Well, I mean the first thing that I have to do is just watch the film and get a sense of the pace for the film. And see how he put together everything because like I said, the script is one thing but when you actually get the film it can be something totally different. So, that’s the first thing and then after we go through the spotting session, which is to figure out where to put music — what scenes need music, which ones don’t — then it’s a matter of me just familiarizing myself with those characters, which I’ve already done through the script, but I’m talking about but their performances. For example in Da 5 Bloods, of course I read the script and I knew Paul’s character but Delroy Lindo’s portrayal was just amazing. I had to familiarize myself with his cadence and his voice. Same thing with Clarke Peters. When I start to work on a scene, I will watch it over and over again. That first scored piece of music, which is the helicopter shootout at the beginning, man I watched that thing over and over and over again just to make sure I didn’t miss any details. There’s a whole bunch of variables that come into play and when you start to really plot them out, the movie tells you what it needs.
And you hired Pedro Eustache to play the duduk, an ancient Armenian instrument, for parts of the score. How do you identify ways to use these instruments that aren’t found in a traditional orchestra?
That kind of is just knowing the capability of the players and knowing that they have all of these instruments. Pedro is one of those dudes. Pedro is probably the dude that can take a piece of paper and put it over a comb and make music out of it. He’s one of those types of guys, and I knew that when I wanted to use the duduk, he was the guy to get. Sure enough, as soon as he started to play, he has such a vibe and such a sound where you just have to give this guy room to do his thing. There were also moments where we just let him play. We said “This is the vibe. This is what we’re going for.” Then he would play around with the thematic material and improvise based off of that.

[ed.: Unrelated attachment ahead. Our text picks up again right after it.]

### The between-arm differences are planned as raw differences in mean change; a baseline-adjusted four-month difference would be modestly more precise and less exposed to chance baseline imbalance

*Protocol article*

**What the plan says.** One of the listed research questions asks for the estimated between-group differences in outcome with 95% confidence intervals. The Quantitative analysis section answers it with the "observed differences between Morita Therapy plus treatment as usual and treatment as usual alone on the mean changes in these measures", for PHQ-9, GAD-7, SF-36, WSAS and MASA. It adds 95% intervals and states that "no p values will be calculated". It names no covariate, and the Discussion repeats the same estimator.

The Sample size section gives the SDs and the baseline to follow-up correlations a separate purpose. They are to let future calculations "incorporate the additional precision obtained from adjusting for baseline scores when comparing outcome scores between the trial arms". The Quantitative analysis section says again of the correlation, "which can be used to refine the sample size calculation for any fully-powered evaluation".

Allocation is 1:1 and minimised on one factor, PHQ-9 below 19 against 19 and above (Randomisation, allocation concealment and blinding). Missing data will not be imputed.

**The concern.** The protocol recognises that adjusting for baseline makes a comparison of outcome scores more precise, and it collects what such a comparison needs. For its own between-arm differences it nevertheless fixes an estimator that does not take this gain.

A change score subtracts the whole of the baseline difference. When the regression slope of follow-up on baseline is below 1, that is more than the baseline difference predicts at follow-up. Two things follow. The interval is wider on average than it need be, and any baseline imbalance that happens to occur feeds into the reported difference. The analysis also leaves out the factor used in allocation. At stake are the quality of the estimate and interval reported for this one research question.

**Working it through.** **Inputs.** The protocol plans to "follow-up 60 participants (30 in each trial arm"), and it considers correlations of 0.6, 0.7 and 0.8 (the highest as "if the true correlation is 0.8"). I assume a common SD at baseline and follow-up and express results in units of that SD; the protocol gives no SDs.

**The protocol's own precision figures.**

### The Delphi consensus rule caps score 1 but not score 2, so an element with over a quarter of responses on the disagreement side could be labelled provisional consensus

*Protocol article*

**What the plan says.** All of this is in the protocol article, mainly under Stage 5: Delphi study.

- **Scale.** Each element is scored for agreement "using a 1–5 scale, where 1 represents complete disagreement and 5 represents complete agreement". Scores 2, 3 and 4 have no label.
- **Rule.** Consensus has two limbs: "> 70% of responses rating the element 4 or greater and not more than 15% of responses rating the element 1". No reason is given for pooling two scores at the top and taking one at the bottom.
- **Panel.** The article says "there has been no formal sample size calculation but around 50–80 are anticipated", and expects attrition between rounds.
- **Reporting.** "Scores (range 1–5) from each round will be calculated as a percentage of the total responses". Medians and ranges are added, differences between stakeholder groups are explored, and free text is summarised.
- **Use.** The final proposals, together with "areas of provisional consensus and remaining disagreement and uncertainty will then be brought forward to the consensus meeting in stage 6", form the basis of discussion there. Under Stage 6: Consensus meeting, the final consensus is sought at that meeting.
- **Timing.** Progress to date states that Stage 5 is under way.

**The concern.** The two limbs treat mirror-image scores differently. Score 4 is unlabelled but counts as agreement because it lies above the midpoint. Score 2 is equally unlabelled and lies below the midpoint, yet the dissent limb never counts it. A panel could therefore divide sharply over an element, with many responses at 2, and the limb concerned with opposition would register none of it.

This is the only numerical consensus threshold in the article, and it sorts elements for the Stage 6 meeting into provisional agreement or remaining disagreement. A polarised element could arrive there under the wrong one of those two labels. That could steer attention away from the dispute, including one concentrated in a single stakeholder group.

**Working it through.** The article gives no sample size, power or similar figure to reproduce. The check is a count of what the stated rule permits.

Sounds like a lot of trust.
There’s a lot of trust. It’s very much like being on a basketball team. You have five guys who all can shoot independently and you run some plays, but the plays may all change based on who’s guarding who and who’s open…You know, because you come in with a plan. I’ve written a score and I’ve written these cues, but we have the players, why not let them do their thing? Because they’re going to add that extra layer to it that a lot of times can breathe life into music.
Something that I always noticed about Spike’s films is the score really feels like another character in the film. The presence is always known and felt. Does that change your process at all?
Oh definitely. I mean some of the things I do [with Spike], I don’t really do with too many other people. First of all, he’s not shy in terms of playing the score. You’re gonna hear it, that’s for sure. It’s not gonna be way, way down in the background. When I push in the orchestra and make them have a really big crescendo, you know it’s going to be huge in the theater. So knowing that he will do that allows me to be able to manipulate those things even further. You know sometimes you work with directors and you do stuff like that and then they turn the music way down. You can’t really hear it, which kind of negates the effect of all of the dynamic shifts. Whereas Spike is the opposite. I have to be mindful of that. When I want something to be pianissimo, man I gotta write in and make sure that we play it that way. I love that about him. Knowing how he’s going to play music in the film allows me to say, “Okay, I know what he’s gonna do here. Let me really take advantage of this and really, as a melody continues, have the harmonies open up and widen and just become much more of a bigger thing to get that emotional impact in the scene.”